I can hardly believe it, but the executive director contacted me, and just this morning we set up a Skype interview for this afternoon.  I am so very nervous.  I suppose the interview will be in French, or at least I feel that it should be.  The interview is an hour and a half away, and my heart is already beating fast.

If I get the job (don’t worry, I just found some wood to touch / knock on), they will pay for my flight from New York to Montpellier.  That would be great for the budget!  It will mean living at the residence with the students for a month, and overseeing the disciplinary life of the program and assisting with the administration.  It would also mean working with a team of assistants, mostly local undergrads, meeting guest speakers, coordinating field trips around the region, providing pastoral care of students and supervision.  It sounds like what I do every summer with my students anyway, and since I haven’t planned a student trip this year it would be feasible.

Of course, it would mean living in Montpellier for a month while my husband and kids are in Béziers at my sister-in-law’s house, but it’s really close!  We would still be able to see each other quite often, and my nieces live in Montpellier.  I’m just imagining what kinds of doors this could open for me professionally, and all of the neat connections I could make.

So if you have read this far, please say a prayer for me today!  I’m going to try to keep the attitude that it’s not an interview with a leading professor at Oxford University.  It’s just a conversation with another human being.  If it’s meant to be, it will happen.  Thanks for reading my nervous bantering 🙂

MAY 2013 UPDATE:  I GOT THE JOB!!!!!

Meme visits France (Bless Her Heart)


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This is a picture of me, my sister, and my mom.  Don’t we all look alike?  Let’s take a leap back in time about 14 years to 1998, and that was the first time that I lived in Béziers.  I had just gotten married (three times, all to the same man), and we were living in France, waiting for my husband’s Green Card approval.  All of that is a story for another time.  What I’d like to write about is the time Mom came over to visit us.  It was October, and that’s my birthday month.  Mom was still working back then, but had taken a few weeks of vacation.  She’d already been to France once, at the time of our wedding, and felt adventurous enough to make the long trip from Louisiana on her own.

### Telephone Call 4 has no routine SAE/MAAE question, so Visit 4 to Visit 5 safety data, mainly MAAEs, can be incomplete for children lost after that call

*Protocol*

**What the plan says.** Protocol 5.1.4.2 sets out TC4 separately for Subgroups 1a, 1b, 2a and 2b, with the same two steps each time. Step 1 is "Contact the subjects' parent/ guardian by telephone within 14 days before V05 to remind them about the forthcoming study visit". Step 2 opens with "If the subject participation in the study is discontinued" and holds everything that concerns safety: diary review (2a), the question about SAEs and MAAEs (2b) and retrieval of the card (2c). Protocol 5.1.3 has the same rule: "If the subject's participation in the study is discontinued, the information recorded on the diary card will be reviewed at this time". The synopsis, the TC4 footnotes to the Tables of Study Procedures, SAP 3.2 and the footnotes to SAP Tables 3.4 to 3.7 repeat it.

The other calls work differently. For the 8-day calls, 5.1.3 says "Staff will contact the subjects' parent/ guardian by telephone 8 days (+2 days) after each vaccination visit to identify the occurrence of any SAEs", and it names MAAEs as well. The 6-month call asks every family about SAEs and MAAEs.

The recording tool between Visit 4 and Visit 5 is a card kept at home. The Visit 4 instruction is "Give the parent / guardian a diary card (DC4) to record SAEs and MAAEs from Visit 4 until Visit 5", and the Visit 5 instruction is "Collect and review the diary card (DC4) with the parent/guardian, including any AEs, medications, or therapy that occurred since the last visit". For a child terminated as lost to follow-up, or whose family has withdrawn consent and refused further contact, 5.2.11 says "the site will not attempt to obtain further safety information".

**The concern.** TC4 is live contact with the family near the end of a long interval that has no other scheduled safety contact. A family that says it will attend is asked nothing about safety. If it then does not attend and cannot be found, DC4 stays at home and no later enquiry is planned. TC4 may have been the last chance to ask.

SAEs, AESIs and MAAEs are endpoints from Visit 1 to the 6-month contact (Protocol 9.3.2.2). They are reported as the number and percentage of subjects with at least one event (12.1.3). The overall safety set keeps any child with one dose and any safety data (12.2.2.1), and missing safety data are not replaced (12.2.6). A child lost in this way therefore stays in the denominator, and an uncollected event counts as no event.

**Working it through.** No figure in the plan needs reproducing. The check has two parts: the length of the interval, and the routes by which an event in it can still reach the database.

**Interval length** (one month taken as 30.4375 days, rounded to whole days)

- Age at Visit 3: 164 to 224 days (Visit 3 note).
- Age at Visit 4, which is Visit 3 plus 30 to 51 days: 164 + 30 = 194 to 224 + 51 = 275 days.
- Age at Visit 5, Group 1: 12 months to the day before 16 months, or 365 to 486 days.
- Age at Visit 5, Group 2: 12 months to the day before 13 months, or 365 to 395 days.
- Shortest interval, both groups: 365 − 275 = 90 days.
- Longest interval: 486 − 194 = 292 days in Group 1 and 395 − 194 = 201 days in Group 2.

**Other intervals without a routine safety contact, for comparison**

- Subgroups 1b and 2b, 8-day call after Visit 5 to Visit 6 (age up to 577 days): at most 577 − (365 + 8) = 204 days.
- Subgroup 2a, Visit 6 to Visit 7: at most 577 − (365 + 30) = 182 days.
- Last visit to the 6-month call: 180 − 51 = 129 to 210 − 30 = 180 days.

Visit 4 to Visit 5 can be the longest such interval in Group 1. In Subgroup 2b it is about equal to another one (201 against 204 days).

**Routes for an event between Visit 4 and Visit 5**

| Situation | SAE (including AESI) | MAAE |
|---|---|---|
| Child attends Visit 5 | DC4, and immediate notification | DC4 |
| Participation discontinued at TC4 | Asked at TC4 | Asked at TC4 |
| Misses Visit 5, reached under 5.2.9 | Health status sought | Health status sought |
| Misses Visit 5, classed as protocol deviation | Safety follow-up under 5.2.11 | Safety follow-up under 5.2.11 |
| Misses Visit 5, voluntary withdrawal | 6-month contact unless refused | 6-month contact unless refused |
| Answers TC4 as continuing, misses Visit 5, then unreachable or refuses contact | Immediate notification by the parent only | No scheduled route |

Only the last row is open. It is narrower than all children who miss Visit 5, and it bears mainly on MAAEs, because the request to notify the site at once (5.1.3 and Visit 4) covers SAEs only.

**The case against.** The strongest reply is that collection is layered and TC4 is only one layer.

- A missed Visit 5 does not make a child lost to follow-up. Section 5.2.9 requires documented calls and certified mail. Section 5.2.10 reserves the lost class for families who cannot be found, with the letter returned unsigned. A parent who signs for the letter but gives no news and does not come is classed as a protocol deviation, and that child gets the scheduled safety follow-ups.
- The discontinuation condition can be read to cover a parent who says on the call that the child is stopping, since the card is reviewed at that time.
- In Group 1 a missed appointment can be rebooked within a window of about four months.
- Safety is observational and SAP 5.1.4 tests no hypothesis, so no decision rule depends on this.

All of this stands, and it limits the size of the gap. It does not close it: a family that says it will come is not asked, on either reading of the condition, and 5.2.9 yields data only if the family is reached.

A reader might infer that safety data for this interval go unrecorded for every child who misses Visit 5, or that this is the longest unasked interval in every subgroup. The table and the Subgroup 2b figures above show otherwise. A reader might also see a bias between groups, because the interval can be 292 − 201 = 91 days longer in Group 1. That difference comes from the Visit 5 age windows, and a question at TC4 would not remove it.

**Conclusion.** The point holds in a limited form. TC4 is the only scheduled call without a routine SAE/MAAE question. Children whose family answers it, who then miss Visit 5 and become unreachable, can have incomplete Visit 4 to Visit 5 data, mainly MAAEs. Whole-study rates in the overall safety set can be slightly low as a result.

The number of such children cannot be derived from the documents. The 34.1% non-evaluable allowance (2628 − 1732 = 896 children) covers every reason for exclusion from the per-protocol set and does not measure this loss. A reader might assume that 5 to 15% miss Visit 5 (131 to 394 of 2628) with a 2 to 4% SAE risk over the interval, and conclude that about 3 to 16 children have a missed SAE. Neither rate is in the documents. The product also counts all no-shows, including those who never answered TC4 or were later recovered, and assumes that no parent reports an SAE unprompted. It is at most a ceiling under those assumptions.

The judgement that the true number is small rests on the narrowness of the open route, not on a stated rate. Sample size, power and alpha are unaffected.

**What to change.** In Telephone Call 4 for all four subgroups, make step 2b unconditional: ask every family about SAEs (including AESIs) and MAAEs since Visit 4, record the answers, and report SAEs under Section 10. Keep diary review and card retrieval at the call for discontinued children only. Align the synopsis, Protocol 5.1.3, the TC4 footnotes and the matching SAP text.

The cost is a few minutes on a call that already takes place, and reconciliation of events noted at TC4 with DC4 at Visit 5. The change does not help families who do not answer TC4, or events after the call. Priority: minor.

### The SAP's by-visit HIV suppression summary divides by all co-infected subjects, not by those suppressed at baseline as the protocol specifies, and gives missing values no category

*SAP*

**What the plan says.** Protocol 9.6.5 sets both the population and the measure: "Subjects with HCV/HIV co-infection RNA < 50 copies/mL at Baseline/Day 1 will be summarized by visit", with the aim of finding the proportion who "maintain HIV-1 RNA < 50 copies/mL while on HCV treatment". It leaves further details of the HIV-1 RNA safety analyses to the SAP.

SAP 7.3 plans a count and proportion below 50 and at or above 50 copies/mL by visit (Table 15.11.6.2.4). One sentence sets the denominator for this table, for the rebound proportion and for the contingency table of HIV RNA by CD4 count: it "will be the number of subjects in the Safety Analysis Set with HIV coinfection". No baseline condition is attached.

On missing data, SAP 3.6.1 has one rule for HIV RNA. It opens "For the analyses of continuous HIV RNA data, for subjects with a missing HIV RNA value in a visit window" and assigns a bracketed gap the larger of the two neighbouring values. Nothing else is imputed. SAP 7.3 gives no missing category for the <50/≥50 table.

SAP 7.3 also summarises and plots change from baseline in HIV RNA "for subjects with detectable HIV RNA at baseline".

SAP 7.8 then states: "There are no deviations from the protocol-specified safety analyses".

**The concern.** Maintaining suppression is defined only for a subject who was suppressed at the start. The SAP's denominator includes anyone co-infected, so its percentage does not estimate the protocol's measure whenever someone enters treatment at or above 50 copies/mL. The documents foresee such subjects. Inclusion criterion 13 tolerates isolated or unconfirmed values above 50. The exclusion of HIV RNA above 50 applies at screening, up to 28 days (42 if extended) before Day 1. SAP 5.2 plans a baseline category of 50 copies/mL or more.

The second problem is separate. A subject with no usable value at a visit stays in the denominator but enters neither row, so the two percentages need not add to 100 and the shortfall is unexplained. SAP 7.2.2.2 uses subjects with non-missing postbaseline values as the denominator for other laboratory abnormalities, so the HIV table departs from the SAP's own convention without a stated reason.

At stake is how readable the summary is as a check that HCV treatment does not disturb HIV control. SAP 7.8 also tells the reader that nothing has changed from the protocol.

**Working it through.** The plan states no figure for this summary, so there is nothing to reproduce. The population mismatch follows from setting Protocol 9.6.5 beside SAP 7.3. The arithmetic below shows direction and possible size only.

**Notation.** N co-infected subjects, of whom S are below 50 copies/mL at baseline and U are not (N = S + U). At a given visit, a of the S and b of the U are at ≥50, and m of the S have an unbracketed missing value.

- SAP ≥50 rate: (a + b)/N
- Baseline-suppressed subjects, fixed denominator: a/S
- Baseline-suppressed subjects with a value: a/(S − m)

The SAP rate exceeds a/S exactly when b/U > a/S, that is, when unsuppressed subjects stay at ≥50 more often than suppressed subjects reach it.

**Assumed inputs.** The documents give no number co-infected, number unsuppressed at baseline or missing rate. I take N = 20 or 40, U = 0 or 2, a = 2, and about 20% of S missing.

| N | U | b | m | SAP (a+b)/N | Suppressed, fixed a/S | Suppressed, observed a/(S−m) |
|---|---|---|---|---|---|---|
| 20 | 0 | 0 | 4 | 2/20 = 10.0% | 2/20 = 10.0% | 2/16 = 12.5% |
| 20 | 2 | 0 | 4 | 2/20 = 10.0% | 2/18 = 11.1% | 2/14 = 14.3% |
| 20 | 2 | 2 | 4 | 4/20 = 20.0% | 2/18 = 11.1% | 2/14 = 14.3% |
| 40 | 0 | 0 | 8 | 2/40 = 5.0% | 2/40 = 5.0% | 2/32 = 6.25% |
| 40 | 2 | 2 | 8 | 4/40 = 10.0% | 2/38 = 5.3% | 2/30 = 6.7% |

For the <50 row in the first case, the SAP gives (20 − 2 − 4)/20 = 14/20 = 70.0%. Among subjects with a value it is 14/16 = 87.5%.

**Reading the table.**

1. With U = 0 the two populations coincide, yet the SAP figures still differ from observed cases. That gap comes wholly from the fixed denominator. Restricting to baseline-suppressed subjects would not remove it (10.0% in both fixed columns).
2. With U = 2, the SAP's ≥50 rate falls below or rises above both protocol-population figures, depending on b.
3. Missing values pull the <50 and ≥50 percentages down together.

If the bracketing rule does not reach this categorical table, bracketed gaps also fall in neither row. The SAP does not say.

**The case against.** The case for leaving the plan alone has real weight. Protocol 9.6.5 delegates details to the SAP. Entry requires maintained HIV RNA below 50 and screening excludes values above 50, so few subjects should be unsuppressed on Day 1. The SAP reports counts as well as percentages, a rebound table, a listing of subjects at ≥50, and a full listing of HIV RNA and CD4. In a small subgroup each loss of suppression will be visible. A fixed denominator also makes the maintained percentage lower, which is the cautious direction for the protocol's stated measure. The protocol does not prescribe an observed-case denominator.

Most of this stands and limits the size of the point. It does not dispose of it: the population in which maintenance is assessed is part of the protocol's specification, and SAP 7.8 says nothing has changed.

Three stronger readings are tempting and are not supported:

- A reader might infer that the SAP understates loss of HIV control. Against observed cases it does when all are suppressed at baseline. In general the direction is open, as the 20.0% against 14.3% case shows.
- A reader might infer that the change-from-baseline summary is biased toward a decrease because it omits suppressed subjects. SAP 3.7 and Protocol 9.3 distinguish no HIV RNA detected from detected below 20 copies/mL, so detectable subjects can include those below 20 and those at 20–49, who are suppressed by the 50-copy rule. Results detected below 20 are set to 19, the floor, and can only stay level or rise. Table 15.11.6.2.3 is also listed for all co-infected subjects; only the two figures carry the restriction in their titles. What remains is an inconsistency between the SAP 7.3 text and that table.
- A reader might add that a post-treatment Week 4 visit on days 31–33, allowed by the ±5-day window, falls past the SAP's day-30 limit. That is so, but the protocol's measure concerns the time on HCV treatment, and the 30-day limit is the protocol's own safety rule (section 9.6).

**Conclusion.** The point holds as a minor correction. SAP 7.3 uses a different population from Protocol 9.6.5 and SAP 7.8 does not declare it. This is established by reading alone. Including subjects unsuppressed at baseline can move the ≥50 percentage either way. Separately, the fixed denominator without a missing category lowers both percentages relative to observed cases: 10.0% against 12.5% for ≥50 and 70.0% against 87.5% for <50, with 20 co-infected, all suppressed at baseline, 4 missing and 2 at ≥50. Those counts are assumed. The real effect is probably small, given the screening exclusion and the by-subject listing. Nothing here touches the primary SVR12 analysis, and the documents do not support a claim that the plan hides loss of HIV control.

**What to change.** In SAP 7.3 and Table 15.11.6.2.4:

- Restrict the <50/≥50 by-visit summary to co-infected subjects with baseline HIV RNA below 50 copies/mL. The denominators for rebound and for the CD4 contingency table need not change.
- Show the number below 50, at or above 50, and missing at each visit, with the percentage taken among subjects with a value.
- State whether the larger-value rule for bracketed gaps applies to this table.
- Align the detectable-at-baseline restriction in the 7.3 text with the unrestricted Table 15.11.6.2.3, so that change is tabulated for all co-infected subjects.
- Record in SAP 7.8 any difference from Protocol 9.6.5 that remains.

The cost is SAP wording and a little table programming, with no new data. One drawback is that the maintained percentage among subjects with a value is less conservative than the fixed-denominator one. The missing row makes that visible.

Getting to Paris was no problem.  She just hopped on a direct flight from New Orleans, and ten hours or so later, she was at Charles de Gaulle airport in Paris.  My father-in-law very graciously met her at the airport and drove her to the Gare de Lyon.  She was to take the TGV directly to Montpellier, then make a connection to Béziers.  This was our big mistake.  We should have just had her fly down to Béziers, because she doesn’t speak any French, and she’d certainly not had any experience with train travel in Europe.

The ride on the TGV was perfect, and she made it down to Montpellier with absolutely no problems.  Before getting on the train in Paris, my father-in-law had spoken with a fellow traveler (who spoke English), and had asked him to direct my mom to the right platform to make her connection to Béziers.  The kind traveler did just that, or so mom thought. Trusting soul that she is, she didn’t think about double-checking to make sure she was in the right place.

Long story short, she hopped on a non-stop TGV that took her directly back to Paris.  I don’t think she realized it right away, with the jet-lag she was certainly experiencing, but before too long she understood that she should have been in Béziers by then!  But it was a non-stop TGV.  When the conductor came around for tickets, and she didn’t have one, he was kind and patient enough to finally understand what had happened.  They didn’t charge her anything, but there was no option except to sit back and enjoy the ride to Paris.  Now by this time, she’d been traveling for quite some time, and was really getting tired.  This was in 1998, and it wasn’t like today when everyone has cell phones.  She didn’t have one, so she couldn’t call us.